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Cyber attacks are rewriting the 'rules' of modern warfare—and we aren't prepared for the consequences

Cyber attacks are rewriting the 'rules' of modern warfare—and we aren't prepared for the consequences (Expert Blogs and Opinion)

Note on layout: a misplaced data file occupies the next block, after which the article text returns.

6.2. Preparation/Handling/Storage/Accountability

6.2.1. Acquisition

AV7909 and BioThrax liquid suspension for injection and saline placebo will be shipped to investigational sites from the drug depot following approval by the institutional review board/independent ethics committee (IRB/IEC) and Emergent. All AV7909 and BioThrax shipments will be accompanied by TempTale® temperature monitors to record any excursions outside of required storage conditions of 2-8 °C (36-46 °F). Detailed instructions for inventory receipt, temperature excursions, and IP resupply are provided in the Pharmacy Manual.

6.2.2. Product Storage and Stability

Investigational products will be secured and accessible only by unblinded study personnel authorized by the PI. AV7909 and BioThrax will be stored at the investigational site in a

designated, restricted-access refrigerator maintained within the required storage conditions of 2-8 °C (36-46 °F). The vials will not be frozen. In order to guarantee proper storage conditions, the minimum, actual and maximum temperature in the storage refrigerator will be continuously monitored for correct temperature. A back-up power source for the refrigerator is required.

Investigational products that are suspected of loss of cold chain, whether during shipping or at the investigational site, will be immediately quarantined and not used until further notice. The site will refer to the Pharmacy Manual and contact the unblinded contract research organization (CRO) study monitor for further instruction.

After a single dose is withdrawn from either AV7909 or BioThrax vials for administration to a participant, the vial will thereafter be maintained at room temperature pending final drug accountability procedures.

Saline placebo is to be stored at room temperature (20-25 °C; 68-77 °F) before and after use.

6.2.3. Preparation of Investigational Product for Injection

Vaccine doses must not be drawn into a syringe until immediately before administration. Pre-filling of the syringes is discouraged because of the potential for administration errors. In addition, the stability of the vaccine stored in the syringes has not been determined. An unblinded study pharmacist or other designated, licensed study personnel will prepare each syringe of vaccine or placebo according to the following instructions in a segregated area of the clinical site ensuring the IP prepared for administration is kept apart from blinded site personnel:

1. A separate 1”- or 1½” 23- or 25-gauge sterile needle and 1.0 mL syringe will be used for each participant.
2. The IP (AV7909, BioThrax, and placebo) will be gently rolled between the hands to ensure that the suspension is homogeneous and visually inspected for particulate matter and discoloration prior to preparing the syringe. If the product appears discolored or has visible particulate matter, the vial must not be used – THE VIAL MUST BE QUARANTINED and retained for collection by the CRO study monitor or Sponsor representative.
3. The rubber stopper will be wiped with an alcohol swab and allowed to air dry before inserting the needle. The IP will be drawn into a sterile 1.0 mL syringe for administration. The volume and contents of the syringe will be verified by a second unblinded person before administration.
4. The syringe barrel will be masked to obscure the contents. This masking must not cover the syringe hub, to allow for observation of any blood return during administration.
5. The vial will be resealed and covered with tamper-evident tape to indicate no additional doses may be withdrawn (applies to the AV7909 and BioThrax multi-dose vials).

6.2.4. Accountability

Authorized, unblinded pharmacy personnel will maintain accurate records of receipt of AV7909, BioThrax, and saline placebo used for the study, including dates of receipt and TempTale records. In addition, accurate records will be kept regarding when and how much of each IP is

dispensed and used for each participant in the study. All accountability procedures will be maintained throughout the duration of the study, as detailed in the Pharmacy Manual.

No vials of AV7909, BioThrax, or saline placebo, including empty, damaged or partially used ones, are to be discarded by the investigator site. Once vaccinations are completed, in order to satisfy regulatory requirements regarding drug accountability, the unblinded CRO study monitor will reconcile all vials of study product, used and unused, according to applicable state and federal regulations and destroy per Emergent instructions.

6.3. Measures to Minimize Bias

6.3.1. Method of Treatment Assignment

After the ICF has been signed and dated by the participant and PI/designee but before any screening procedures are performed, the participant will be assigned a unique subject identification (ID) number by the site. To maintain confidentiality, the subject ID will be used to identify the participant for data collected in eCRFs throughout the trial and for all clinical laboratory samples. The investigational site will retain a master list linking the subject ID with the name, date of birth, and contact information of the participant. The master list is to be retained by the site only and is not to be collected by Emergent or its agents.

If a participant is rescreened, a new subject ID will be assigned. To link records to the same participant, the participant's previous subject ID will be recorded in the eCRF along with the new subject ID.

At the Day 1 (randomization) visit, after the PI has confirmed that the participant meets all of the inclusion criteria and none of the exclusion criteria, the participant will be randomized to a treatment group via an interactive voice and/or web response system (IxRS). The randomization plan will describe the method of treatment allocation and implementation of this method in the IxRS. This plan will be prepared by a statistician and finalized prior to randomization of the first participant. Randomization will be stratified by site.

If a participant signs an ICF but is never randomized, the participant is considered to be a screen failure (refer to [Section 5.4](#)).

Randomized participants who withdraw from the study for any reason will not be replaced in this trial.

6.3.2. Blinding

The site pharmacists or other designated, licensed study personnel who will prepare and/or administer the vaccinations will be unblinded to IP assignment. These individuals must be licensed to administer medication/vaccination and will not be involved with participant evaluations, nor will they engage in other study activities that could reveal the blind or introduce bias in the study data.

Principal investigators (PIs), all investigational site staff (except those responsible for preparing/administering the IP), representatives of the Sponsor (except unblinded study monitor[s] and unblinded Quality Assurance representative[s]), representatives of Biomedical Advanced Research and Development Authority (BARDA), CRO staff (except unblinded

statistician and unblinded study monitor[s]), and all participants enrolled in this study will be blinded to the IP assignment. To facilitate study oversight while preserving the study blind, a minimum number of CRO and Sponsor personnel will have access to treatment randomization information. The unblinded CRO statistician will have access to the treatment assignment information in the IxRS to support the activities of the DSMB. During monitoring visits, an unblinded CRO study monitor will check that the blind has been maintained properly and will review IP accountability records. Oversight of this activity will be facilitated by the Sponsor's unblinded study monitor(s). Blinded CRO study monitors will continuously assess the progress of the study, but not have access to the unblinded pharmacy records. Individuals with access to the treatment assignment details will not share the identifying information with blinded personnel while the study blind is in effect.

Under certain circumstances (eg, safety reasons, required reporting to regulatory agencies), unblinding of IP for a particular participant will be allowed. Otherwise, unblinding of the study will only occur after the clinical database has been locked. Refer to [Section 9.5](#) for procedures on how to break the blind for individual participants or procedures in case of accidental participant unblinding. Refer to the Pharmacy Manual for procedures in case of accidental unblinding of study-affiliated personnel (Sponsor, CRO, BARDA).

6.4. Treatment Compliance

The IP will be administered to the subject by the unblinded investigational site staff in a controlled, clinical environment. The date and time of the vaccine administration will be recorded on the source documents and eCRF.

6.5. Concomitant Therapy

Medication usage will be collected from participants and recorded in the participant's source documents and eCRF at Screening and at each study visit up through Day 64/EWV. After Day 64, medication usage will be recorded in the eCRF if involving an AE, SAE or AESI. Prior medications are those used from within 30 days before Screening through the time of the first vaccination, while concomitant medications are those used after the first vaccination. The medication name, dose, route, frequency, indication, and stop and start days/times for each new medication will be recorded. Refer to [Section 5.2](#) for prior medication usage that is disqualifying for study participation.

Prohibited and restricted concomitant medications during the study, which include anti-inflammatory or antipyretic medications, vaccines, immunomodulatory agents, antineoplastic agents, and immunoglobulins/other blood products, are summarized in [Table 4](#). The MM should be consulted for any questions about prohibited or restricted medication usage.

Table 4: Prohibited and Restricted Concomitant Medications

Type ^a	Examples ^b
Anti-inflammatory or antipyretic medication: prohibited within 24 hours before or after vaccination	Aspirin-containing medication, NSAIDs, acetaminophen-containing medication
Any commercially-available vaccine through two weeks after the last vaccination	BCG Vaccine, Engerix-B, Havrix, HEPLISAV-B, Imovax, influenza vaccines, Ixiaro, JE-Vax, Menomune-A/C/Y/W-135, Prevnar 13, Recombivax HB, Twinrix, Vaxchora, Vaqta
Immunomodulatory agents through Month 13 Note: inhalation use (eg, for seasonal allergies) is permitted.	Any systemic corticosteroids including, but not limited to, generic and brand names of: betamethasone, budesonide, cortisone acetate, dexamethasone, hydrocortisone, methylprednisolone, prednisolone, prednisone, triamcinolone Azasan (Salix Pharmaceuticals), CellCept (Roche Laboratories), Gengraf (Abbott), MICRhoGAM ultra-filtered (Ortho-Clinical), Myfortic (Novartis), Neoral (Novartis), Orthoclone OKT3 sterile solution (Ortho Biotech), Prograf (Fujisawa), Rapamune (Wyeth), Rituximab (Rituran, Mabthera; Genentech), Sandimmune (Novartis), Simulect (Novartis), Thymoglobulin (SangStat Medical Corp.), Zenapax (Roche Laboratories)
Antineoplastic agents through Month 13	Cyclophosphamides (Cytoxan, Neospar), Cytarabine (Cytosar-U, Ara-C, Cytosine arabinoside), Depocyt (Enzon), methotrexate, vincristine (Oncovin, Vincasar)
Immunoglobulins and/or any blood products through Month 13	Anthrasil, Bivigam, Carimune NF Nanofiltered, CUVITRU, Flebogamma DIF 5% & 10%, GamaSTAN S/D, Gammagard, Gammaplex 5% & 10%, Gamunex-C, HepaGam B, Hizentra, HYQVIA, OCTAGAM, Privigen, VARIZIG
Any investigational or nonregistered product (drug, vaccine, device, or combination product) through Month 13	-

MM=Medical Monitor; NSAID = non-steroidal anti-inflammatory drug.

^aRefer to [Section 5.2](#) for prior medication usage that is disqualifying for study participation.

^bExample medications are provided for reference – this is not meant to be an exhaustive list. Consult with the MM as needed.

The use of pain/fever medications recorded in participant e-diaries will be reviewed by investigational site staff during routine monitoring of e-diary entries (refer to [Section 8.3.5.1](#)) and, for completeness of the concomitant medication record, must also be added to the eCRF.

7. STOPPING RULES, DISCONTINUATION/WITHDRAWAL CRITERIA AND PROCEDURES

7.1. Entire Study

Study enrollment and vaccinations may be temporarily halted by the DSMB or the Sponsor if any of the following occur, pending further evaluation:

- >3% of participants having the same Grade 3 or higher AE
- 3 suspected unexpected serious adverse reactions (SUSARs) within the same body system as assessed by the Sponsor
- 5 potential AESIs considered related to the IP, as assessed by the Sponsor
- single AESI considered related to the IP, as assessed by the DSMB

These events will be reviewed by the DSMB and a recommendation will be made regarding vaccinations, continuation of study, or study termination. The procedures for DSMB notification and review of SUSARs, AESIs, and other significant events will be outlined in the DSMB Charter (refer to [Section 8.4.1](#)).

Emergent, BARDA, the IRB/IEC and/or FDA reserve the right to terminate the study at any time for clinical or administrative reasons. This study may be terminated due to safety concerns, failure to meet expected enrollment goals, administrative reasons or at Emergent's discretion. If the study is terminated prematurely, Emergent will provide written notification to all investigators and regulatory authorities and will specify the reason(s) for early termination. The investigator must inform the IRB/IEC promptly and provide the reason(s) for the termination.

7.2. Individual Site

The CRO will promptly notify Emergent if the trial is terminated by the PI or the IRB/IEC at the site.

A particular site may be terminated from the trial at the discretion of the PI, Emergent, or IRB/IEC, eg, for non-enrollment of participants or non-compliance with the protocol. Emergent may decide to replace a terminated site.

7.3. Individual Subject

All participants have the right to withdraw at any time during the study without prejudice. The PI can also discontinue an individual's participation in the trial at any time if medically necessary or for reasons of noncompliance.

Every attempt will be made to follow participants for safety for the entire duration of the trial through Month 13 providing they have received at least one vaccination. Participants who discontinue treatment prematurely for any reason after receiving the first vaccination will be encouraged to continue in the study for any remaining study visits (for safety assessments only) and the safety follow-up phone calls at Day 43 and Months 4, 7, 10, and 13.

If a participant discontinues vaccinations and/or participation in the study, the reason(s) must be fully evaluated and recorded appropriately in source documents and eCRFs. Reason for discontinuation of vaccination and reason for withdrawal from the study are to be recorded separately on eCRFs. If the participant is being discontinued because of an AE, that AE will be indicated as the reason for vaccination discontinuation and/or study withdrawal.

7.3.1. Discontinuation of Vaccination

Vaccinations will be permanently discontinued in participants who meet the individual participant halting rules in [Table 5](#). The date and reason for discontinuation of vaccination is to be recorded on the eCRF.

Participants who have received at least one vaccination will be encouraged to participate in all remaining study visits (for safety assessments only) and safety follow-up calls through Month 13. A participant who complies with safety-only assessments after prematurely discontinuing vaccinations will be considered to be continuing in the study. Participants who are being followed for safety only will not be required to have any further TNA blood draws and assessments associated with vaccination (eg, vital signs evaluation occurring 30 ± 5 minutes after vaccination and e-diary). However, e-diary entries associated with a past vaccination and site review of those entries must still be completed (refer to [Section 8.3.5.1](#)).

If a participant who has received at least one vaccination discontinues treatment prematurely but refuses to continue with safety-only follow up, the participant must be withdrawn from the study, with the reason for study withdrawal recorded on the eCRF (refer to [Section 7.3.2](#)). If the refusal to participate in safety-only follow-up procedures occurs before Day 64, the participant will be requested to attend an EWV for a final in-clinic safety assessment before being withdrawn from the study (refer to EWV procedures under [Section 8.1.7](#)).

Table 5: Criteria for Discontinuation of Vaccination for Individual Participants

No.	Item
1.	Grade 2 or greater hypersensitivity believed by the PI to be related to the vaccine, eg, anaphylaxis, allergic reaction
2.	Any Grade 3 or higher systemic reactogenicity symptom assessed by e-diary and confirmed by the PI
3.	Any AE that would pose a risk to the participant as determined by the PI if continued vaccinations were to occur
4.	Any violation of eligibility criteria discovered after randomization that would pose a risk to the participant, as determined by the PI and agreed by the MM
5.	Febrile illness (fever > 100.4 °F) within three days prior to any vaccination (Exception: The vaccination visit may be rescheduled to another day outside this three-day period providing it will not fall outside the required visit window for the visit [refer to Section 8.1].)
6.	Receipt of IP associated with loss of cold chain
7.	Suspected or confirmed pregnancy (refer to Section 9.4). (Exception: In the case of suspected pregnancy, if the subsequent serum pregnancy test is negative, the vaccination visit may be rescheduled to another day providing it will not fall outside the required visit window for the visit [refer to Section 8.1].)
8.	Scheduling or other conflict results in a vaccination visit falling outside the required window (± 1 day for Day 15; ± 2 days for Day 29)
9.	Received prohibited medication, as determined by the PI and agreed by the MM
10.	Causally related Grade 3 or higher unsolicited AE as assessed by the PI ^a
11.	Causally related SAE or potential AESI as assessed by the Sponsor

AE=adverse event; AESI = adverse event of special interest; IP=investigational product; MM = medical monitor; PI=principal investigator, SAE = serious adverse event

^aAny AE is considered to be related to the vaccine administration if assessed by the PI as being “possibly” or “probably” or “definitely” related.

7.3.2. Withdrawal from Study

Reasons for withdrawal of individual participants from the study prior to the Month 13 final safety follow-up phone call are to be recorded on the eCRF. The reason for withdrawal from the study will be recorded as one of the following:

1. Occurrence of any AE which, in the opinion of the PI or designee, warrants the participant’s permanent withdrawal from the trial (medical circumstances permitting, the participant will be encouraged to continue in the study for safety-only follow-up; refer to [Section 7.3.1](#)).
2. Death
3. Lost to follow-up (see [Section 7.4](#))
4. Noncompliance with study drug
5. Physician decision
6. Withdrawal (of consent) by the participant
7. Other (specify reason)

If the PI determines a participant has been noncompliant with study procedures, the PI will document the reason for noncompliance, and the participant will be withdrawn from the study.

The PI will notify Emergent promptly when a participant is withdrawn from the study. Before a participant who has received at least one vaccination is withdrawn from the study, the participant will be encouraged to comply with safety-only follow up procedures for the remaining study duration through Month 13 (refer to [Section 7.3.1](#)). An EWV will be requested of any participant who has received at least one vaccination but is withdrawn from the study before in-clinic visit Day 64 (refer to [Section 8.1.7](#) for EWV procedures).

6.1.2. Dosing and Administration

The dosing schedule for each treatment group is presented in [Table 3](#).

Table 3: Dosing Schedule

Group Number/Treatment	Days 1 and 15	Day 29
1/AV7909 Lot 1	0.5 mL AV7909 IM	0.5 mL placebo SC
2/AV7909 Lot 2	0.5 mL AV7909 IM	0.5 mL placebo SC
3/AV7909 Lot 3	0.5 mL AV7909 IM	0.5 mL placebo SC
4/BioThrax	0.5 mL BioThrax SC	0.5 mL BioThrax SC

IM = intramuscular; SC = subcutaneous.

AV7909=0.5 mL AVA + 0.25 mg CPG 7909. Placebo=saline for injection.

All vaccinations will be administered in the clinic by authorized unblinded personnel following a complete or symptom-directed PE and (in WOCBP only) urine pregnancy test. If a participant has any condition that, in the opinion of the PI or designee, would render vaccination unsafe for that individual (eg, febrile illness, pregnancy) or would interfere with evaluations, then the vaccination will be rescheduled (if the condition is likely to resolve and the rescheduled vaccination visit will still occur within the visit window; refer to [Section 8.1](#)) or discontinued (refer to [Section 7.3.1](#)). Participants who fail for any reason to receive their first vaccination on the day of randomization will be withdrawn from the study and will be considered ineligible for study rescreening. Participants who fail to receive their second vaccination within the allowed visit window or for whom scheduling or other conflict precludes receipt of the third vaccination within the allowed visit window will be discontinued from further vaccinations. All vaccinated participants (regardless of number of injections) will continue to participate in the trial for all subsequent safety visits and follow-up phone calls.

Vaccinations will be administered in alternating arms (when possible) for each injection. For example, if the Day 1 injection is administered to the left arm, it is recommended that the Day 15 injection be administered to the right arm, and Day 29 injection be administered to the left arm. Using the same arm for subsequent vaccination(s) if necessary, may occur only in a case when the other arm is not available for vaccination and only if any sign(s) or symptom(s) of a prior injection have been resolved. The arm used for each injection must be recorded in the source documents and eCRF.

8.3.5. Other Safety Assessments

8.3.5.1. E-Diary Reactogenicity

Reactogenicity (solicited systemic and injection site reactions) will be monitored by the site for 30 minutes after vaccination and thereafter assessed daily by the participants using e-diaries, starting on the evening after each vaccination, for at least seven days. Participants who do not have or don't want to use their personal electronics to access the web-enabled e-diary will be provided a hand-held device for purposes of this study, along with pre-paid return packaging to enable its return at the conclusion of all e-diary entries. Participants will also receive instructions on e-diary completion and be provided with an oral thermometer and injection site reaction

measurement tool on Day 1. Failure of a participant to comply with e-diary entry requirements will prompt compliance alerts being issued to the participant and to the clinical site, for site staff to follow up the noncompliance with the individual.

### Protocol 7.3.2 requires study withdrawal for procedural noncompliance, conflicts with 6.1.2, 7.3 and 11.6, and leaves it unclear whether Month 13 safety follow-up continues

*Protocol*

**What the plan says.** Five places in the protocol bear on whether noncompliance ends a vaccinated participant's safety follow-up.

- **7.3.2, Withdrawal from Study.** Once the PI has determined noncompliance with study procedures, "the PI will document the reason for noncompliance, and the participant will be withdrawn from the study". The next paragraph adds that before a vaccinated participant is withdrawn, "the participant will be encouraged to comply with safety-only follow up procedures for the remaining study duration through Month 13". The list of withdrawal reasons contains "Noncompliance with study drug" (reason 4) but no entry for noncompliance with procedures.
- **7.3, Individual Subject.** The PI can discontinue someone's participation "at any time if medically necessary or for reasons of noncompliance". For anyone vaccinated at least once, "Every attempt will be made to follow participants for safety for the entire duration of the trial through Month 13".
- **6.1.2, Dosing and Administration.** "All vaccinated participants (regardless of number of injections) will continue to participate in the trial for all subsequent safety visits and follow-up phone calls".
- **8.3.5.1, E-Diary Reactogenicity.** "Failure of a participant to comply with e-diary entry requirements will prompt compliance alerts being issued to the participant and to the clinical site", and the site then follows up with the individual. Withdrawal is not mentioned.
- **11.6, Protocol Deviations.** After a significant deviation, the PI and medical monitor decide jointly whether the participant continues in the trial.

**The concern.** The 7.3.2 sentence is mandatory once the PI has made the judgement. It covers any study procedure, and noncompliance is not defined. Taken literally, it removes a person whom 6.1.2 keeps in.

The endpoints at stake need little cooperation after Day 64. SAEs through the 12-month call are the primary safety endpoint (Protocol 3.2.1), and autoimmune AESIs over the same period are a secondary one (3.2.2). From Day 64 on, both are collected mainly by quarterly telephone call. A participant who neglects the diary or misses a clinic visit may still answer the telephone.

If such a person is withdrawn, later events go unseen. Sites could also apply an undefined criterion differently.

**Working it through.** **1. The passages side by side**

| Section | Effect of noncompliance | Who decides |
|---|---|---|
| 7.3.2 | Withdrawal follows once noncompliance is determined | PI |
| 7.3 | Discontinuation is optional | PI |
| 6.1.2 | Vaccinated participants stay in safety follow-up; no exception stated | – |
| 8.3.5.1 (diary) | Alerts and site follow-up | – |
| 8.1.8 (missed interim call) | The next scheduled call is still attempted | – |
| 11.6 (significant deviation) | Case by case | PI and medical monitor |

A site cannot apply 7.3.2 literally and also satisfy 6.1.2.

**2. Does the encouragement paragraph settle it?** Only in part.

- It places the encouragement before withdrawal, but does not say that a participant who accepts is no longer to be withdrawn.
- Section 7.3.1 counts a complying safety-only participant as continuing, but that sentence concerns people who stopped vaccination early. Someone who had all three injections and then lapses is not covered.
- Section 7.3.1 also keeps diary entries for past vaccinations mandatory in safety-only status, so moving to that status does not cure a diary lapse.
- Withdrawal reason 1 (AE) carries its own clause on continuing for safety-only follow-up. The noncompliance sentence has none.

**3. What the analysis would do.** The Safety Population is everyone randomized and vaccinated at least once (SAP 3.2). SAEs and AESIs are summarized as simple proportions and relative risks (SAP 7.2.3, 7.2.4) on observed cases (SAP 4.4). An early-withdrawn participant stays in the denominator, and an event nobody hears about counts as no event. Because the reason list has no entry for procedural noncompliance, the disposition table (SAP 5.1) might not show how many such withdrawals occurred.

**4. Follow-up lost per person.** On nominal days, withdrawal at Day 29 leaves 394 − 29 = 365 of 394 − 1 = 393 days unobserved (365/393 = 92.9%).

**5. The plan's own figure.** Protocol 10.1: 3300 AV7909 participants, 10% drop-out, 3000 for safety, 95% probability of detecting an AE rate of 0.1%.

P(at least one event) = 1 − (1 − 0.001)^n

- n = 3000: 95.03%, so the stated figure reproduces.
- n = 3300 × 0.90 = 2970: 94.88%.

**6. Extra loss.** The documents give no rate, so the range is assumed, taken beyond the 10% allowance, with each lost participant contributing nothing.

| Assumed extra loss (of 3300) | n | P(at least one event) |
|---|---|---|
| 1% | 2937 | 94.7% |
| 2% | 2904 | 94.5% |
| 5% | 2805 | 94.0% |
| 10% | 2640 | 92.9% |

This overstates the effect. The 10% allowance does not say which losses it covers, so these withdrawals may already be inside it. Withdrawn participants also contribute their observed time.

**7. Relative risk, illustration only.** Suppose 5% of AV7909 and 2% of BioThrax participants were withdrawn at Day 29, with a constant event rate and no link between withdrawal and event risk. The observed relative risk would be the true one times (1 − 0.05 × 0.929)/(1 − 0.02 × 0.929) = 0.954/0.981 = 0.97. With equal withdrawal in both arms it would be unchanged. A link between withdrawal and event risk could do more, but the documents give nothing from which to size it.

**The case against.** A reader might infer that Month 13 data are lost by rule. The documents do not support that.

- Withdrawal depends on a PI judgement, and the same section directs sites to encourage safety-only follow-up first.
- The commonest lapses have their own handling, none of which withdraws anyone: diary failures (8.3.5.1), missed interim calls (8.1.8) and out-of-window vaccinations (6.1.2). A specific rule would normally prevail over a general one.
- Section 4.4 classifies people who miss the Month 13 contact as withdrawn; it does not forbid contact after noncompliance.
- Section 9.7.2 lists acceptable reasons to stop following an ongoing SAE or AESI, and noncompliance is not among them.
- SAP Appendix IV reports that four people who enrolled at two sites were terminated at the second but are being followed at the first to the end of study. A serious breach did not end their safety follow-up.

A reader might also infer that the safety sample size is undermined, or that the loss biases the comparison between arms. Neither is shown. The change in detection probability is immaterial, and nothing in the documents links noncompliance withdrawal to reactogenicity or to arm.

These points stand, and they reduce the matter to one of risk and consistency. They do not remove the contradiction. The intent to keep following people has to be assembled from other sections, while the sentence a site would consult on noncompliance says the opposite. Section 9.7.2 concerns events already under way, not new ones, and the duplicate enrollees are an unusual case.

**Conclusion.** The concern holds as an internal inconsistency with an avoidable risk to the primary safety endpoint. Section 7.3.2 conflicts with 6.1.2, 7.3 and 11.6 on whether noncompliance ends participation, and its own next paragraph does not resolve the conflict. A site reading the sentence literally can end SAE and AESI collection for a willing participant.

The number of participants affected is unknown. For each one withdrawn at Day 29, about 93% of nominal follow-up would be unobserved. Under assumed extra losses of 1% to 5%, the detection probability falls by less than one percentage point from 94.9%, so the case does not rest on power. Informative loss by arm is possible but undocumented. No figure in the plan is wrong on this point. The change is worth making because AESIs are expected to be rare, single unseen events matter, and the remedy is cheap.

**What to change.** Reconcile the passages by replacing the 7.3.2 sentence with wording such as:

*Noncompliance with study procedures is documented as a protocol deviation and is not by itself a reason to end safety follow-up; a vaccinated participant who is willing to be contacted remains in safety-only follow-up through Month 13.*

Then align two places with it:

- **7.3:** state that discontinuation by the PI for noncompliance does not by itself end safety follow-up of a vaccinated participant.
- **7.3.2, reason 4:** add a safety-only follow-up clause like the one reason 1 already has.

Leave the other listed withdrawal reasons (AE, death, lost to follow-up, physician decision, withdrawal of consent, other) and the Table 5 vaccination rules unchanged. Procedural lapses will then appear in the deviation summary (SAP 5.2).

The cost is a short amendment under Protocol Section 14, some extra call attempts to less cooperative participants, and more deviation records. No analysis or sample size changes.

How to respond to cyber attacks Israeli Defence Forces bombed a building allegedly housing Hamas hackers, after they had attempted to, according to the IDF, attack "Israeli targets" online. This is the first time a cyber attack has been met with physical force by a state's military. There is no consensus on whether a state is responsible for a cyber attack originating from its networks if it did not have explicit knowledge of the attack. This can be lawfully bypassed if a state can claim they're defending themselves against an "armed attack". The International Court of Justice explains that: "It will be necessary to distinguish between the most grave forms of the use of force (those constituting an armed attack) from other less grave forms." So a cyber-attack would justify force as self-defence if it could be considered an "armed attack". Only when the "scale" and "effect" of a cyber-attack are comparable to an offline "armed attack", such as attacks that lead to deaths and widespread damage to infrastructure.

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